As outlined in the Constitution of Ireland, this is even clearer, with a qualification for public order and morality:
Freedom of conscience and the free profession and practice of religion are, subject to public order and morality, guaranteed to every citizen.
It is apparent to me that the code that would allow for the horrific incident outlined in The Irish Times editorial on Thursday, where a priest received absolution on 1,500 occasions for sexually abusing children, lacks basic concepts of morality. But we need not go as far as Australia to find a cleric who would have been charged has a law such as is proposed been in place.
As Carol Hunt recently reminded us, in comparison with another case, Sean Brady was in 1975 party to swearing two children not to reveal that Brendan Smyth had abused them, a man who continued to rape and abuse children until his arrest in 1991, after the Roman Catholic Church moved him from parish to parish. Brady’s fears of the implications of such a new law holding everyone, be they priest or layman, equally accountable for crimes they are aware of, have to be seen in the context of his own digression. It is indeed difficult in this context to understand how he can lay claim to speak with any authority on the subject of morality, or more importantly, how it is that continues to receive an audience.
I must admit that I was first drawn to two of the political commentators whose work I most enjoy for reasons that could be dismissed as being based on group identity: First, Christopher Hitchens as an atheist, later Andrew Sullivan as a gay man. In both cases it is as much their wider political outlook that I relate to, given my admiration for both Thomas Paine and Edmund Burke. Both are Englishmen, born in 1949 and 1963 respectively, now resident in Washington, D.C. Hitchens became a United States citizen in 2007, and Sullivan is in the process of becoming one. Hitchens spend his youth on the Luxemburgist wing of international socialist politics, while Sullivan studied the conservative philosopher Michael Oakeshott. Both initially supported the 2003 war in Iraq; Hitchens has remained hawkish while Sullivan has since regretted this stance. Were they to return home, Hitchens would be on the Euston Manifesto wing of New Labour, while Sullivan would be on the Alan Duncan—David Davis libertarian wing of the Conservative Party.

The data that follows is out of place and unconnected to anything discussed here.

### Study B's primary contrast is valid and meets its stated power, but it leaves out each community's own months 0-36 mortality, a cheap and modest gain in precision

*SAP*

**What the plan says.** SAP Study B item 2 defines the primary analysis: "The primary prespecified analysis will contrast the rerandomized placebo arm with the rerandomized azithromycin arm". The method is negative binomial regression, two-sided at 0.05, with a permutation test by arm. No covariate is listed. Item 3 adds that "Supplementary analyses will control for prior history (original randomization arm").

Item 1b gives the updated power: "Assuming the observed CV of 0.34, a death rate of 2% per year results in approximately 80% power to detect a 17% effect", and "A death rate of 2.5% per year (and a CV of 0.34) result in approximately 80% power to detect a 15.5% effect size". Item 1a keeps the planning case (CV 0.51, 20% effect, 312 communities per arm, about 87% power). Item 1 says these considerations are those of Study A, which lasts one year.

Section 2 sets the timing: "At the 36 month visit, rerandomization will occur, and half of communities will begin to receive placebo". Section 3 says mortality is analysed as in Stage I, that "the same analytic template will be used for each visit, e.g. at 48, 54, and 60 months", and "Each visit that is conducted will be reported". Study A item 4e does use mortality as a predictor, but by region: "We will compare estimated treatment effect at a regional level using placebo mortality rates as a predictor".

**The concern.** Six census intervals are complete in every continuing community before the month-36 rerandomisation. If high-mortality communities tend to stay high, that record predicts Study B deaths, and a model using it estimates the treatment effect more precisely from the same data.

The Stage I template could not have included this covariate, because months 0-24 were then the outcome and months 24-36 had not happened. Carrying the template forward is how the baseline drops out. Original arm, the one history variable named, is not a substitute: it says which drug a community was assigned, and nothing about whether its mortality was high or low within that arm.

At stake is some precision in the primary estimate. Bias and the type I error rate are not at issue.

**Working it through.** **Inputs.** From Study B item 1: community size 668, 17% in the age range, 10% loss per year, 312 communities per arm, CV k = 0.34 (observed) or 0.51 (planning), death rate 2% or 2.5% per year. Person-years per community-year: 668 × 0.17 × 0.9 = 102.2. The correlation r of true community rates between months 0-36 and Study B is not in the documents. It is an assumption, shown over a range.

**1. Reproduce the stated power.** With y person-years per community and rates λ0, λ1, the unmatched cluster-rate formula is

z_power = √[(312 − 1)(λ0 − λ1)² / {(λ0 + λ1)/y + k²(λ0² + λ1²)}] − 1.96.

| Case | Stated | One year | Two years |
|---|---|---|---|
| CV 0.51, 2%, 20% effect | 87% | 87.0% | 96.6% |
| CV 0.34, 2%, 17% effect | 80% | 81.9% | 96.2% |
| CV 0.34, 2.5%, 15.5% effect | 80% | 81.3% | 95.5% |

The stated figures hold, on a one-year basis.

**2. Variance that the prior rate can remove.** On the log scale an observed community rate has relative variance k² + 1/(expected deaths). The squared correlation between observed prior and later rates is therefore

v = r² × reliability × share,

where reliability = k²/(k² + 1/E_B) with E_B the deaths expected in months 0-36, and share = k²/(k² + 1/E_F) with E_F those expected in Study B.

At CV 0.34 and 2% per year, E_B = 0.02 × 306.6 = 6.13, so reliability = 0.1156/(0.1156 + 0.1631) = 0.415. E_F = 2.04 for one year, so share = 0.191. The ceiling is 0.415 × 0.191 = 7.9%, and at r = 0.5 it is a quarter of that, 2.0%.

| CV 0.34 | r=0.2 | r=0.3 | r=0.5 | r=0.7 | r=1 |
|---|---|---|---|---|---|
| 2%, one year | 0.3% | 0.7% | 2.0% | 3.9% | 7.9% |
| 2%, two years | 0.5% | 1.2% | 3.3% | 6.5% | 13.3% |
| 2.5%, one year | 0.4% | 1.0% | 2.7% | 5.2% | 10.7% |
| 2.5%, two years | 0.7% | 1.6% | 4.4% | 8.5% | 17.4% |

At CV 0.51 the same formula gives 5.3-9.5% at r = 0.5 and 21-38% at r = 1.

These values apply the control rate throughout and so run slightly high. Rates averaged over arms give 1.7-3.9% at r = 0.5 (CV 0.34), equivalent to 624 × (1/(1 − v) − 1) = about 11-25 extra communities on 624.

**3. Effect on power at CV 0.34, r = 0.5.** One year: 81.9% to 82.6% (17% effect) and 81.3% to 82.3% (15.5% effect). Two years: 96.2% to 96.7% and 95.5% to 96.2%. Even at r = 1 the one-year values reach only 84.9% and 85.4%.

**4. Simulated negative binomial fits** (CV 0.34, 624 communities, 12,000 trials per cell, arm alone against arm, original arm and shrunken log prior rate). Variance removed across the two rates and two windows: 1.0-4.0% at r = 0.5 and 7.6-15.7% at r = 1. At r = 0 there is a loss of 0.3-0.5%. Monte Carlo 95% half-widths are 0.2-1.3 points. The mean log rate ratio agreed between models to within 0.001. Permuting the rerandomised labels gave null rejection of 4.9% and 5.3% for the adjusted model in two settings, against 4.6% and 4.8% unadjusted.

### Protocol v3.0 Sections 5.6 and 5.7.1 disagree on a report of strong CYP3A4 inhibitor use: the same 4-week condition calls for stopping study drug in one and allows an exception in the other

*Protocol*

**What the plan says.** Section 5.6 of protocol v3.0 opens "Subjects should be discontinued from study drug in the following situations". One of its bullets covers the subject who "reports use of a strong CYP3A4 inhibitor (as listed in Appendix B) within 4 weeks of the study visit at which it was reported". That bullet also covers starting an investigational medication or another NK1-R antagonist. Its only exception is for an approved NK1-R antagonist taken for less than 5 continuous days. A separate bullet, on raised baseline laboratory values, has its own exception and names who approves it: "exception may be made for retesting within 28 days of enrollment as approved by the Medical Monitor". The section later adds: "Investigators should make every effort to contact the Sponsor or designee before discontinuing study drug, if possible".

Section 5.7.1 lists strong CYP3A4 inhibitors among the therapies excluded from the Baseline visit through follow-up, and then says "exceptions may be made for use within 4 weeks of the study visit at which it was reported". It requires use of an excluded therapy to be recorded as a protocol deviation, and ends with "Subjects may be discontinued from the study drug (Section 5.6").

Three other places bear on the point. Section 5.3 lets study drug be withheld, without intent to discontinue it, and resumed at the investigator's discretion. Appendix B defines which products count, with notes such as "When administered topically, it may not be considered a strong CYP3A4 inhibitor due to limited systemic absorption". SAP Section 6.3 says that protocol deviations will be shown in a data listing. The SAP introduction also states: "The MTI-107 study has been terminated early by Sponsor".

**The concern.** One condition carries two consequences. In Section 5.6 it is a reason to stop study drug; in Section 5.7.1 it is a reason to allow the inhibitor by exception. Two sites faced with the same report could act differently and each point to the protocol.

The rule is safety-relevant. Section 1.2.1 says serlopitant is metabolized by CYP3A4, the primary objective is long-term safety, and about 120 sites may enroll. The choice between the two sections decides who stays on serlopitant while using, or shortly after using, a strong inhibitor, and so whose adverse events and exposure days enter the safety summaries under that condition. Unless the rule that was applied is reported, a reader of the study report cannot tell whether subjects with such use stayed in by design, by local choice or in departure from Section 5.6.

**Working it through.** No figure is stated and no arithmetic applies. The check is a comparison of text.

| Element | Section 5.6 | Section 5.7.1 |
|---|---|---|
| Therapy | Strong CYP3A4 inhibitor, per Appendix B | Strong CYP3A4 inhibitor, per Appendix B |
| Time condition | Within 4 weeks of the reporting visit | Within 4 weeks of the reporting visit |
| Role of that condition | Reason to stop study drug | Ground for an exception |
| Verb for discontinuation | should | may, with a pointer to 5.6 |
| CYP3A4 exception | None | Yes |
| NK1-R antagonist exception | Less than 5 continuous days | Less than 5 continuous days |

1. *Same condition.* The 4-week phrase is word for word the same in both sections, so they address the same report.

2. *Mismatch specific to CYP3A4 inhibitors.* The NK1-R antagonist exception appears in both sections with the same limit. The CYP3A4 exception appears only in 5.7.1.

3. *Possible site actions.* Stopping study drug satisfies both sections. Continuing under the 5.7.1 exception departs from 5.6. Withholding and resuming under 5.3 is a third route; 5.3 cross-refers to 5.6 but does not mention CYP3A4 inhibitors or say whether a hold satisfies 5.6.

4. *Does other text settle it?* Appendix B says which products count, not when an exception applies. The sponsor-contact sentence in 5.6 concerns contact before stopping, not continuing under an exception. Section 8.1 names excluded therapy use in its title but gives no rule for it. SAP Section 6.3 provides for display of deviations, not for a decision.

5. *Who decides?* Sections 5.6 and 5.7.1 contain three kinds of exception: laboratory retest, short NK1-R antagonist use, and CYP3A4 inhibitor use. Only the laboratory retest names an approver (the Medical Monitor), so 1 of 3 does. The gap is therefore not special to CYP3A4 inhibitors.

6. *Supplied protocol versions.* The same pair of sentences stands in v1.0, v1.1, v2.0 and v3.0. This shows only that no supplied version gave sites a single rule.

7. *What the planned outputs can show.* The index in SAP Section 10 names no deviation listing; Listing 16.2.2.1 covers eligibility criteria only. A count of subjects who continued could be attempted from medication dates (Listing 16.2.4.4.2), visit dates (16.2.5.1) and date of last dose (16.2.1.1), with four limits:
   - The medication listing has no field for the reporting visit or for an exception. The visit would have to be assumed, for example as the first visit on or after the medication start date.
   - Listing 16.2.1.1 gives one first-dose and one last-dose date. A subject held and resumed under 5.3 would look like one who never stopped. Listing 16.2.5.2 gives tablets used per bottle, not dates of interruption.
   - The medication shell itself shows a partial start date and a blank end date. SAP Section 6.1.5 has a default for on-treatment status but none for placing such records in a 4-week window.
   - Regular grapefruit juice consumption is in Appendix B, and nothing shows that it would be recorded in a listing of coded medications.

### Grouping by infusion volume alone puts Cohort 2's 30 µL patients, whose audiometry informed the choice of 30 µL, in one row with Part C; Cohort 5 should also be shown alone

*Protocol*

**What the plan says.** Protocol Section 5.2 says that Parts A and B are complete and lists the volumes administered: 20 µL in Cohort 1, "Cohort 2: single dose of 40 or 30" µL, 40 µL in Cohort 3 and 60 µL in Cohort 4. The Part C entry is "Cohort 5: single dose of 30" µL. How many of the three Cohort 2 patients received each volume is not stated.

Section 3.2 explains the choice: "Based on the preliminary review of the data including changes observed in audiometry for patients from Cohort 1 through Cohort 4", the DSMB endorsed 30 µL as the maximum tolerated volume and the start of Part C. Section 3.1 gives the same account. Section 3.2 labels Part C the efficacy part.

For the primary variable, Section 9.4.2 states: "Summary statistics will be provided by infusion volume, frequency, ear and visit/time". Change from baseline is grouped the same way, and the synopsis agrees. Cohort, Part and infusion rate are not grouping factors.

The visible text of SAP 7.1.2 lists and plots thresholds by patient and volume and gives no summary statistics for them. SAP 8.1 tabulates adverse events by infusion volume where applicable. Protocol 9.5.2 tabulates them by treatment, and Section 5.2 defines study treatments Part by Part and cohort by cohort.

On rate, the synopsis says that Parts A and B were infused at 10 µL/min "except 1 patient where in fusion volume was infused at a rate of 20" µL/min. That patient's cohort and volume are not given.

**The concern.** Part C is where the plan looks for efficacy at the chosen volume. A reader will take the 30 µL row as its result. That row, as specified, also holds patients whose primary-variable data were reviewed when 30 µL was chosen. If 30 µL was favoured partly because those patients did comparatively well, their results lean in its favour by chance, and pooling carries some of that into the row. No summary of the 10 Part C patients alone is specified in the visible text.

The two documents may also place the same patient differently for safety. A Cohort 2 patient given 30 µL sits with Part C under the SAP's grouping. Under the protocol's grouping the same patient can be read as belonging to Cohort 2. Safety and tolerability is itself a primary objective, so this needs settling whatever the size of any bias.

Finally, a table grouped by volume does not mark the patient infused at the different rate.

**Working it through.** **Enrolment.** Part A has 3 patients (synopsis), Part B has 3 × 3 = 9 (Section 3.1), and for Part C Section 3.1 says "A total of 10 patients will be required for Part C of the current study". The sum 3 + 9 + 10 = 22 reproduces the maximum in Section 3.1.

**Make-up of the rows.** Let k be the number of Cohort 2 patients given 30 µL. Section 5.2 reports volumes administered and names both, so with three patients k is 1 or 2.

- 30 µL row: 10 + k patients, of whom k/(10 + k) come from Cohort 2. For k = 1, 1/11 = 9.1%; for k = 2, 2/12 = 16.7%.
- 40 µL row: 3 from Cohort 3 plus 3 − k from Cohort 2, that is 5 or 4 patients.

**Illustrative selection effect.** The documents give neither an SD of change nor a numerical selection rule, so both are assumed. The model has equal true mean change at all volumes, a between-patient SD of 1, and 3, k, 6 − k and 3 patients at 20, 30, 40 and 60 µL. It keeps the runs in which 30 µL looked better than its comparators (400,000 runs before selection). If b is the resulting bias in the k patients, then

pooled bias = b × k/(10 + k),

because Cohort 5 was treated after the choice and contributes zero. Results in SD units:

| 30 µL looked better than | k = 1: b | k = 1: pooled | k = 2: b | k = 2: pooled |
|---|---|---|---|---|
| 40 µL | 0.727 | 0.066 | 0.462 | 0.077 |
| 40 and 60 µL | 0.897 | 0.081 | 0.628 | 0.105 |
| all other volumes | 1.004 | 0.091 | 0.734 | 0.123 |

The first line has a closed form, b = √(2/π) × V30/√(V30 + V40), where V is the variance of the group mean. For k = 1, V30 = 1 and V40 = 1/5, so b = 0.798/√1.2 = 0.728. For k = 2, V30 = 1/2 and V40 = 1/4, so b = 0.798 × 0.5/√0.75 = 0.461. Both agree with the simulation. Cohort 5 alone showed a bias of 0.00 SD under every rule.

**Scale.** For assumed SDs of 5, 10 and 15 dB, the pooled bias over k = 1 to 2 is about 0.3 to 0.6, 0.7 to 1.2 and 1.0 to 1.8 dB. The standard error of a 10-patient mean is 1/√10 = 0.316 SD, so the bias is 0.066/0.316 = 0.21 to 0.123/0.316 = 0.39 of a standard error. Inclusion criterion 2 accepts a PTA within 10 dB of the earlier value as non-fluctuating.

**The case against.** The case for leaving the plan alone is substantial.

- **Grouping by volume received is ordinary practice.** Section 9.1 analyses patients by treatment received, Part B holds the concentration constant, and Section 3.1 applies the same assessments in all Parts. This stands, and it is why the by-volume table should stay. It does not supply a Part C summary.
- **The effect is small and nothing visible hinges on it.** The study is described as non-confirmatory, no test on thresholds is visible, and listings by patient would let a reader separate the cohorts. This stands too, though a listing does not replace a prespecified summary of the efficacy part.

Last week, both Hitchens and Sullivan wrote on the crisis within the Roman Catholic Church, which extends from parishes in Ireland, Massachusetts and Bavaria to the Vatican, with even Pope Benedict XVI himself implicated.
In response to the news that he was present in 1975 during an investigation into acts of child abuse by Brendan Smyth, Cardinal Seán Brady, Roman Catholic Archbishop of Armagh and Primate of All-Ireland, has stressed in his statement that he followed the procedure that was in place at the time.
That is really not good enough. He said that he would not have been the appropriate person to have referred the matter to the Gardaí. That probably seems reasonable at the point of the investigation itself. One could imagine that in an analogous circumstance, a school might have a designated person, such as the vice-principal, whose role it would be to refer a matter to the civil authorities, and that another teacher there taking notes during an investigation would let them handle that part of the matter.